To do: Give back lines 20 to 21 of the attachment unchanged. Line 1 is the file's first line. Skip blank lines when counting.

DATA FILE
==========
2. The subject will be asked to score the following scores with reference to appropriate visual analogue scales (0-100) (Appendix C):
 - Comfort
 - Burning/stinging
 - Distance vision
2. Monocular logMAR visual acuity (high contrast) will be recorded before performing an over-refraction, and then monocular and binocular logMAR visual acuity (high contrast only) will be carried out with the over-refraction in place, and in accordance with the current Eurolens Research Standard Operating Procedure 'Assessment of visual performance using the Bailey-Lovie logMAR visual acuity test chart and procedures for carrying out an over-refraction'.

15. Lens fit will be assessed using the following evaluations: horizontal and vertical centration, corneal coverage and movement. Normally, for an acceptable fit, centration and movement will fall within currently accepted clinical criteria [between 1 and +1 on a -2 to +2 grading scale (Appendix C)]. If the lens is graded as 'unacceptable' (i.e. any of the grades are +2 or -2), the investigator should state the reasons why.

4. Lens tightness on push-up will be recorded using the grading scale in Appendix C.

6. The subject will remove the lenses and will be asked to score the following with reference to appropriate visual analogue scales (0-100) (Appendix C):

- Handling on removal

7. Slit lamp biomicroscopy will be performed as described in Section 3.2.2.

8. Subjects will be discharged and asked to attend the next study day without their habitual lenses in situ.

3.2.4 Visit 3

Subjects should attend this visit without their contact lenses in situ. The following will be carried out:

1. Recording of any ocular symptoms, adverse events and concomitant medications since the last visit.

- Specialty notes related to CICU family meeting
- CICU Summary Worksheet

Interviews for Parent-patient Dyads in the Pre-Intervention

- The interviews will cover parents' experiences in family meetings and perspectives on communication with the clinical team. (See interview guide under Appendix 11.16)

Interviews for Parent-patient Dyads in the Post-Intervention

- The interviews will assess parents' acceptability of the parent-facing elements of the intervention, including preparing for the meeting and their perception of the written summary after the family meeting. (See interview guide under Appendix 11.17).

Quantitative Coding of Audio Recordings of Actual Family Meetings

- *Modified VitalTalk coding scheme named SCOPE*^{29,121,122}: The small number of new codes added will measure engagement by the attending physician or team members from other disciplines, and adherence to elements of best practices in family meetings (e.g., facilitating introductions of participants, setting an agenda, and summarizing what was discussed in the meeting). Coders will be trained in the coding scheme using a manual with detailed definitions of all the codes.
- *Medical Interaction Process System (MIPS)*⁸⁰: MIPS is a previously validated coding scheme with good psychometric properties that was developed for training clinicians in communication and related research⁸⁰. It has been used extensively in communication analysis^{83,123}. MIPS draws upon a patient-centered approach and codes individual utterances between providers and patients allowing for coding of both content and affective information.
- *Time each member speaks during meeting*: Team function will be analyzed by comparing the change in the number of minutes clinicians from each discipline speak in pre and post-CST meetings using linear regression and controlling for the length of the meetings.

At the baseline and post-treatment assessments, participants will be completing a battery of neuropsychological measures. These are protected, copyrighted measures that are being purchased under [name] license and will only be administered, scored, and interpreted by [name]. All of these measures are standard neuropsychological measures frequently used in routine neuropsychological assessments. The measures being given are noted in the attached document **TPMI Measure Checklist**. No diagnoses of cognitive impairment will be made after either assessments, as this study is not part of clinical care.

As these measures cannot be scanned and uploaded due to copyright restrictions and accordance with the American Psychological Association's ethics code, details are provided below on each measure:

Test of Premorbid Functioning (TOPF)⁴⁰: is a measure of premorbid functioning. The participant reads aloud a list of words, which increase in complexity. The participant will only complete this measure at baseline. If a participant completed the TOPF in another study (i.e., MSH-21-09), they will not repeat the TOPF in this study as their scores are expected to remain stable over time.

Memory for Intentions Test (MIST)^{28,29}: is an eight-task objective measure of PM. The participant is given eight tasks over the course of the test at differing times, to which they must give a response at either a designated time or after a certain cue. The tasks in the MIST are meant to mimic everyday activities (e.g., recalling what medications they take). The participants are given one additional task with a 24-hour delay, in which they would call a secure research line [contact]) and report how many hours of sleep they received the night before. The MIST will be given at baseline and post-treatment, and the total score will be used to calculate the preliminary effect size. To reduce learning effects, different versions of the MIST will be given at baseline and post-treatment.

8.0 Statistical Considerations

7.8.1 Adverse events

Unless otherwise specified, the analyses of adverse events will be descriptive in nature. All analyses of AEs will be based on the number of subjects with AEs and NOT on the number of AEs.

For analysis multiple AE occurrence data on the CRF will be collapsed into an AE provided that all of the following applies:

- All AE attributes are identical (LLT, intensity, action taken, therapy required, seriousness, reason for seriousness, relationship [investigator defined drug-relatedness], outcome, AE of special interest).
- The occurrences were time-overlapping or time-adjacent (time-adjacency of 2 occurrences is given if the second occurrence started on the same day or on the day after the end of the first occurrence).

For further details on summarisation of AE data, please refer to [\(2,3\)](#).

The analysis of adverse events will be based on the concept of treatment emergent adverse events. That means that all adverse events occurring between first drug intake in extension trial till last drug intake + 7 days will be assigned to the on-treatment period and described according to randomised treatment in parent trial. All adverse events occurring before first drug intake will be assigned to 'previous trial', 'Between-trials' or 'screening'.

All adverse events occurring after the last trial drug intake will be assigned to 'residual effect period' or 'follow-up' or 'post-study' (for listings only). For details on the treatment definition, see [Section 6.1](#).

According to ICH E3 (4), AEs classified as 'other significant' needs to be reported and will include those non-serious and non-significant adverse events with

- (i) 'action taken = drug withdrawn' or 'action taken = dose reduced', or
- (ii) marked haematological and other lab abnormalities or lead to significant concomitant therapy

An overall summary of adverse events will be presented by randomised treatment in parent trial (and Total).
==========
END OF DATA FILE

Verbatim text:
- The interviews will assess parents' acceptability of the parent-facing elements of the intervention, including preparing for the meeting and their perception of the written summary after the family meeting. (See interview guide under Appendix 11.17).

Quantitative Coding of Audio Recordings of Actual Family Meetings